If you find yourself on the MarshWalk in the morning, greet the day with an omelet stuffed with lump crab meat or pork belly benedict. As the only restaurant on the MarshWalk that serves breakfast, Dead Dog offers a full day-to-night experience. While seafood specialties range from Surf & Turf tacos to the wildly popular shrimp and grits, there are plenty of other options for those looking for something different, including an impressive smoked meats selection, all smoked in-house. We recommend the brisket with onion rings and coleslaw.

Dig into fresh mahi tacos on the patio at Creek Ratz while enjoying the breeze from the water. Photography courtesy of THE MURRELLS INLET MARSHWALK

Creek Ratz

When the sun is shining and the breeze is just right, head to Creek Ratz. This cozy eatery has more outdoor seating than in, whether you prefer to sip a cold beer in an Adirondack chair in the yard, relax on a perch on the back porch, or gather in the shade of an umbrella at a picnic table. Their mahi-mahi tacos alone are worth the visit, but the menu also features baskets of crispy fried oysters, shrimp, and fish; sandwiches; burgers; and raw bar items. Plus, there’s a sizable kids’ menu for the younger diners in your group — a fitting tribute since Creek Ratz is named for the community kids who grow up playing in this marsh!

Don’t miss the seafood royale at Drunken Jack’s, where local triggerfish is grilled and topped with lump crab meat, sautéed mushrooms, asparagus, and béarnaise sauce. Photography courtesy of THE MURRELLS INLET MARSHWALK

Drunken Jack’s

Embrace the coastal atmosphere at this popular spot where a pirate motif shines through the nautical decor, and the fresh seafood is hand-selected by award-winning Chef Casey Blake. From the sweeping patio, you’re treated to panoramic views of the water and marsh islands, making this a go-to spot to sip a piña colada while watching the boats enter the inlet. If you’re craving a fried seafood platter, Drunken Jack’s is your spot for golden-battered scallops, local shrimp, triggerfish, flounder, and oysters (pro tip: each platter comes with a side of hush puppies, a fan favorite item that’s served with a whipped honey butter).

Wahoo’s Fish House

When you can’t decide between a quality dining experience and live entertainment, Wahoo’s offers the best of both worlds: The two-story dining room invites visitors to dig into seared salmon over creamy cheddar grits with shrimp and a roasted red pepper beurre blanc while taking in the sunset views. Then, head next door to the wooden tiki hut at Wahoo’s, where you can sway to the rhythm of the band’s music with a mai tai in hand. The tiki hut hosts live musicians every night, allowing you to get a taste of the local music scene whether you find yourself there on a Monday or a weekend.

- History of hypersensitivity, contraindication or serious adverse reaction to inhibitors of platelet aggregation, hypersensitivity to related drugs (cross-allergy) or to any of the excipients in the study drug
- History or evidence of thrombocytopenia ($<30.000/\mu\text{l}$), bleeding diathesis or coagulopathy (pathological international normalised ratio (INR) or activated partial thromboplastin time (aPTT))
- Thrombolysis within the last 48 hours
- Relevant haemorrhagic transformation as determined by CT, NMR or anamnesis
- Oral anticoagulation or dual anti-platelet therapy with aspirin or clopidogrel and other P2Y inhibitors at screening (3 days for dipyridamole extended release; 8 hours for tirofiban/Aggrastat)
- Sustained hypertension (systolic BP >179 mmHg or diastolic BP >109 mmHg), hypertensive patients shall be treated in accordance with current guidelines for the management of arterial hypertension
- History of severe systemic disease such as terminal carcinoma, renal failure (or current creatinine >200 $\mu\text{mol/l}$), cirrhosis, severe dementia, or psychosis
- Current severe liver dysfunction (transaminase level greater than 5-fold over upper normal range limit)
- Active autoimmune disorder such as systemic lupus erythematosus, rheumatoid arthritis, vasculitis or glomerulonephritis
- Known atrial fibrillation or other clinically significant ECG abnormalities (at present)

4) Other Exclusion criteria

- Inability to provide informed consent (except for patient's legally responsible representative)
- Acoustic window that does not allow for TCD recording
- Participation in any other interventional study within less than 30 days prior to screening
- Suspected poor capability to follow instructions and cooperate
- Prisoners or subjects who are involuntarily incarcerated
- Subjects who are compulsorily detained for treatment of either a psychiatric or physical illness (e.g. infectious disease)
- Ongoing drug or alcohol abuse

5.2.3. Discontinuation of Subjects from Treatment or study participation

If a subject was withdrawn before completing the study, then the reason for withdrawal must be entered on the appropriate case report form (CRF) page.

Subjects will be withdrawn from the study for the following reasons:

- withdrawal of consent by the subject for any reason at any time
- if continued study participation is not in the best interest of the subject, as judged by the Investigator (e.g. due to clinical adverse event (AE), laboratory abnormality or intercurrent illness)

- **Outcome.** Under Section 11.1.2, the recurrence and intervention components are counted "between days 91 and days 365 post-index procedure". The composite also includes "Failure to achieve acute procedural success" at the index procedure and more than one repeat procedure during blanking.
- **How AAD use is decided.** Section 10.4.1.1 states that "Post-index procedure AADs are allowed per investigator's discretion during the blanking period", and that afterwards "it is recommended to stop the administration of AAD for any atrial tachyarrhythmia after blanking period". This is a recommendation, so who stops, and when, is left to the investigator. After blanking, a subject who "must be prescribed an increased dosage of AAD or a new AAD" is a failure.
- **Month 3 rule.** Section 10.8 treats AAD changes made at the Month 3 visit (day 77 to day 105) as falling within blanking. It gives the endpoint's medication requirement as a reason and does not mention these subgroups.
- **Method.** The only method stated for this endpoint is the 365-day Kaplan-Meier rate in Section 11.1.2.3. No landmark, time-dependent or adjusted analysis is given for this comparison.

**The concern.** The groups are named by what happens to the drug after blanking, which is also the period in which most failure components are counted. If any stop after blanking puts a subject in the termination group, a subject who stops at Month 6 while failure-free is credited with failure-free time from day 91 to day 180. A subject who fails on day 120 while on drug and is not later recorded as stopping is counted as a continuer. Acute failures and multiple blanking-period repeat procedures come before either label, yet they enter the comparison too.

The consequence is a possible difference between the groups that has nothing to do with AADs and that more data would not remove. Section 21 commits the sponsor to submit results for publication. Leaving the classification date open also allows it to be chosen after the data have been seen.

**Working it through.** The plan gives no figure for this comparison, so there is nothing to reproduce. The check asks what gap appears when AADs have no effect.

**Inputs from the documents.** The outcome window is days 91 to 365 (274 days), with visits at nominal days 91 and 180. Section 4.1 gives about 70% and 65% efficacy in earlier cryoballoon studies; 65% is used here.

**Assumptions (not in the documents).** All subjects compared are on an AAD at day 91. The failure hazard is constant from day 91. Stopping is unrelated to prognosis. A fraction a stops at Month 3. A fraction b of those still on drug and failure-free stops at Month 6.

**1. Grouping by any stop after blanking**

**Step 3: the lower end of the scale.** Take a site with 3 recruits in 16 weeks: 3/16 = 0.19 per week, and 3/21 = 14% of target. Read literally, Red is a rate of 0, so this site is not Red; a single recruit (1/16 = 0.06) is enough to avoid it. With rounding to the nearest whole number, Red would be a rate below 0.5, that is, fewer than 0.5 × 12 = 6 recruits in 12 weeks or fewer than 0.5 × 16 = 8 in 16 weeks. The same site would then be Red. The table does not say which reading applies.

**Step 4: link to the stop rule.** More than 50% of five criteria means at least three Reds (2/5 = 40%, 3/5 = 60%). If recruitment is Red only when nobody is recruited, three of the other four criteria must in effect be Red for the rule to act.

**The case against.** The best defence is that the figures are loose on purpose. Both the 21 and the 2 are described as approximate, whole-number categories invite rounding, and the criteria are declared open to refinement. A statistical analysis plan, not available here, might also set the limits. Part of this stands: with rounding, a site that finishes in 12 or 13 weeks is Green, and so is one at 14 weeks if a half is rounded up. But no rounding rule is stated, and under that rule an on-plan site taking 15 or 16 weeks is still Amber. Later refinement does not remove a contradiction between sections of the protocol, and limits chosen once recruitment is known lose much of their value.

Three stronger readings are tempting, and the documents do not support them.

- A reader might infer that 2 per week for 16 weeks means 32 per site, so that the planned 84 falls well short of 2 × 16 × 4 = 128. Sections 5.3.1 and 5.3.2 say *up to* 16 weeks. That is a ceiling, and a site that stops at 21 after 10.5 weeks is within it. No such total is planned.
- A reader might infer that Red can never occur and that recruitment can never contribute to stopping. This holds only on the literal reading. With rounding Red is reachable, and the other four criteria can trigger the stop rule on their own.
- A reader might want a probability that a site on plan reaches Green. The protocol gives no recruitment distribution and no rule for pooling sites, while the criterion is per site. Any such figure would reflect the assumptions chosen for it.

It’s not all surf in these parts — dig into a juicy rib-eye cooked to order and served with your choice of sides at Bovine’s. Photography courtesy of THE MURRELLS INLET MARSHWALK


At the northern tip of the MarshWalk, the view from Bovine’s differs dramatically from its neighbors, oriented toward the curvature in the marshland and the communities across the water. Cooked-to-order steaks and brick-oven-fired pizzas shine on the menu, and the open kitchen lets guests steal glimpses of the roaring pizza oven. Underneath the soaring ceiling in the dining room or the warm glow of rope lights illuminating the deck, dig into a rib-eye paired with asparagus in béarnaise and a jammy pinot noir. Seafood specialties also star, like the saucy shrimp and grits, simmered in a roasted red pepper cream sauce and topped with savory herbs.

Beyond the nightly dining scene, the MarshWalk comes alive with events throughout the year. Click here to visit their calendar of events to learn more about live music, entertainment, and holiday festivities that happen year-round.

This story was published on May 29, 2024

Hannah Lee Leidy

Hannah Lee is a born-and-raised North Carolinian and the digital editor for Our State magazine. Her contributions have appeared in Condé Nast Traveler, Bon Appétit, Epicurious, Culture, and the Local Palate. When not parenting her Bernese mountain pup named Ava, she's visiting the nearest cheese counter.